This morning I was listening to Howard Stern interviewing Alec Baldwin:
Here’s a clip that is totally unrelated to what I’m about to discuss:
The bit that caught my attention was when Alec mentioned how movie studios package movies for the cinemas. He said that they will offer a big film like Jurassic World on the condition that the cinema chain gives a couple of weekends to, say, five other films that might not seem such obvious hits.
As soon as Alec said that I began thinking of the other occasions where this happens:
The movies themselves may well have a small number of great scenes/moments/lines (most of which appear in the trailer) that are surrounded by long minutes of boring crap that you also pay for. I get that in books/movies/TV shows the structure of story means that you need some downtime between the fireworks, but that’s not what I’m talking about. I mean that movies especially are often constructed around those trailer moments that make up maybe 10-20% of the finished product. But the other 80-90% must be filled with something, and invariably that ‘something’ is not as well thought out and has fewer resources dedicated to making it good. So you pay for 120 minutes of entertainment, much of which is simply filler.
Many albums hide a few crappy tracks around the good ones. I guess that the people responsible always intend to create a body of music that’s entirely of great quality, but 999 times out of 1000 they don’t manage it, and with a release date looming they have to put something out. So maybe they think that track that was shit a month ago is actually not too bad. Or maybe they couldn’t care less, because if a fan wants the good tracks they have to take a chance on the shit ones (obviously the Spotify era has altered a band’s ability to do this somewhat).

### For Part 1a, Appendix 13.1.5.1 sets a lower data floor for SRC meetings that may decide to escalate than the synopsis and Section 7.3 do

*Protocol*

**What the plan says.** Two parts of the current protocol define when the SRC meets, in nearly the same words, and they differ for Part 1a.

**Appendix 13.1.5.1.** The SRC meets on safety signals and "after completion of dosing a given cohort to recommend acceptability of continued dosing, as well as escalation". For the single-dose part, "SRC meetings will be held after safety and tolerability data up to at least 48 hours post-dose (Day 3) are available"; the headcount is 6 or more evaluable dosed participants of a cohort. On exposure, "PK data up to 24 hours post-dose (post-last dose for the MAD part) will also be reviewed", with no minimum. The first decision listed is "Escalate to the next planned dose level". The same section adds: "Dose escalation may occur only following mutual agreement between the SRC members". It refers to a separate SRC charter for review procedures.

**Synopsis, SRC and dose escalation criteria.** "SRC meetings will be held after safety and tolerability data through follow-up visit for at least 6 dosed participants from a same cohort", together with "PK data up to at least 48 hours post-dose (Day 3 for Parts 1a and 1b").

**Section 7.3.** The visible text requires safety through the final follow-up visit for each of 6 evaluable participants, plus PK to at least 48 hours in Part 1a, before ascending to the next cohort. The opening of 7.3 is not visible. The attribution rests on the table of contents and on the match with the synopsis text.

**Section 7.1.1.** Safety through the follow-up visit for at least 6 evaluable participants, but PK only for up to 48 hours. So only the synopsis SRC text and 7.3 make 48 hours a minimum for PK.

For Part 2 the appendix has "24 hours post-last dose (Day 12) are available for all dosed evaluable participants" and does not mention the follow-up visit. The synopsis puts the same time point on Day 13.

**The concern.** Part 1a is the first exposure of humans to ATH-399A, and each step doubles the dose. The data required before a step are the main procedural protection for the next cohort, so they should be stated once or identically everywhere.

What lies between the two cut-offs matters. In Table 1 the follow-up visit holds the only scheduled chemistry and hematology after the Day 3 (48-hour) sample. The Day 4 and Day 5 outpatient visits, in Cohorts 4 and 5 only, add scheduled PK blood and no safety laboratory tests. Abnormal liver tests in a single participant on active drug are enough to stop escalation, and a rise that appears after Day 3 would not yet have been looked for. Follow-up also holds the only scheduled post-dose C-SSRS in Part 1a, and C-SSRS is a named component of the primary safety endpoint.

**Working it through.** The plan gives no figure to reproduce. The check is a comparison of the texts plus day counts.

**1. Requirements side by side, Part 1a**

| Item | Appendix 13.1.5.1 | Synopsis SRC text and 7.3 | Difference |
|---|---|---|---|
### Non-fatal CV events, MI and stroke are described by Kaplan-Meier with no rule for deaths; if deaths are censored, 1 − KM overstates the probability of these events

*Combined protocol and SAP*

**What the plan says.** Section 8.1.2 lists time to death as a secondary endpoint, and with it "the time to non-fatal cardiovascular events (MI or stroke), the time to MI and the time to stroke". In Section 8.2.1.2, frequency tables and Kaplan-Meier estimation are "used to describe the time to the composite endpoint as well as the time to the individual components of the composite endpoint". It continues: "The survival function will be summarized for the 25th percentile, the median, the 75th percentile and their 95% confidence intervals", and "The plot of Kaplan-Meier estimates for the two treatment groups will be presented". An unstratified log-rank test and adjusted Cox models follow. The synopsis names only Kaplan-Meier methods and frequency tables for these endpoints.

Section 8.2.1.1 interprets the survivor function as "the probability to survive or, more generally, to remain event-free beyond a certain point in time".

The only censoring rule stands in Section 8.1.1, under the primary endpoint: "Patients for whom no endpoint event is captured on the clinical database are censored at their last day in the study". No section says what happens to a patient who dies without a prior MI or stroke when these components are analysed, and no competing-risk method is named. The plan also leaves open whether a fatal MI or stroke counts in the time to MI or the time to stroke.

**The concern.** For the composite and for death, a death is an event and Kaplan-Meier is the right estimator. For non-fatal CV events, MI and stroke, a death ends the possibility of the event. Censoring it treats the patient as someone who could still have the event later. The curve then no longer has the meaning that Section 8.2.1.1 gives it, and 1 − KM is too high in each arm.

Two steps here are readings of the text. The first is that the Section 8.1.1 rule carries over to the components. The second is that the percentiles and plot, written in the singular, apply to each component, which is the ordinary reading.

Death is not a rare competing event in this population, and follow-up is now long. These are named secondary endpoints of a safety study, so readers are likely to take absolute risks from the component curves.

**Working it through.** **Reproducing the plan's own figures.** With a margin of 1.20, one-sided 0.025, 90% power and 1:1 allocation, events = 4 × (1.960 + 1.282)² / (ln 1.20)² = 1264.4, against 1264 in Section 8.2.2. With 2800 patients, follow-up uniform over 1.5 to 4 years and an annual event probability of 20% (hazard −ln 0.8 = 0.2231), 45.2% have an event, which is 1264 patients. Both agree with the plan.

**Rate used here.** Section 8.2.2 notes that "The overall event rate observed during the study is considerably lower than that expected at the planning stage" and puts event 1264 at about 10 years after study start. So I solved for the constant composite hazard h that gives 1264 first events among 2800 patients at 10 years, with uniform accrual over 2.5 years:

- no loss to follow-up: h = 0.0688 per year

Many magazines offer five decent articles amid three dozen shit articles and 100 pages of ads . Yes, I enjoyed the interview with Jack Nicholson, but the ‘Ten Ways To Look Great With Your Shirt Off’ is probably not the kind of journalism that will trouble the Pulitzer judges. And of course magazines need ads to support themselves, but when you pick one up at the newsagent you don’t really think about how many of the pages are just full of messages from car or clothing companies that you’ll simply ignore. Imagine how thin magazines would be if the only contained the bits you actually wanted.
Finally, let’s face it, advertising creative departments, where you might get the superstars but you might also get the inept juniors or the unimaginative workhorses, also fall into this category. When clients pay huge amounts of money to ad agencies do they always get the very best people in the building? Unlikely. Instead, they get a random mix of unpredictable ‘talent’ that might be incredible helpful for their brand, or might just keep it treading water. Sure, the CDs are there to keep the quality as high as possible, but if the winning idea is generated on a lucky day by a team that is poor at execution then the quality of the finished product will suffer, but the client will end up paying broadly the same fee that they would for the best team in the department.
For financial reasons agencies have to operate by this model – and it’s the only way to give younger people an opportunity. But for the client it’s sometimes the equivalent of taking on Paul Blart Mall Cop when they paid for Mad Max.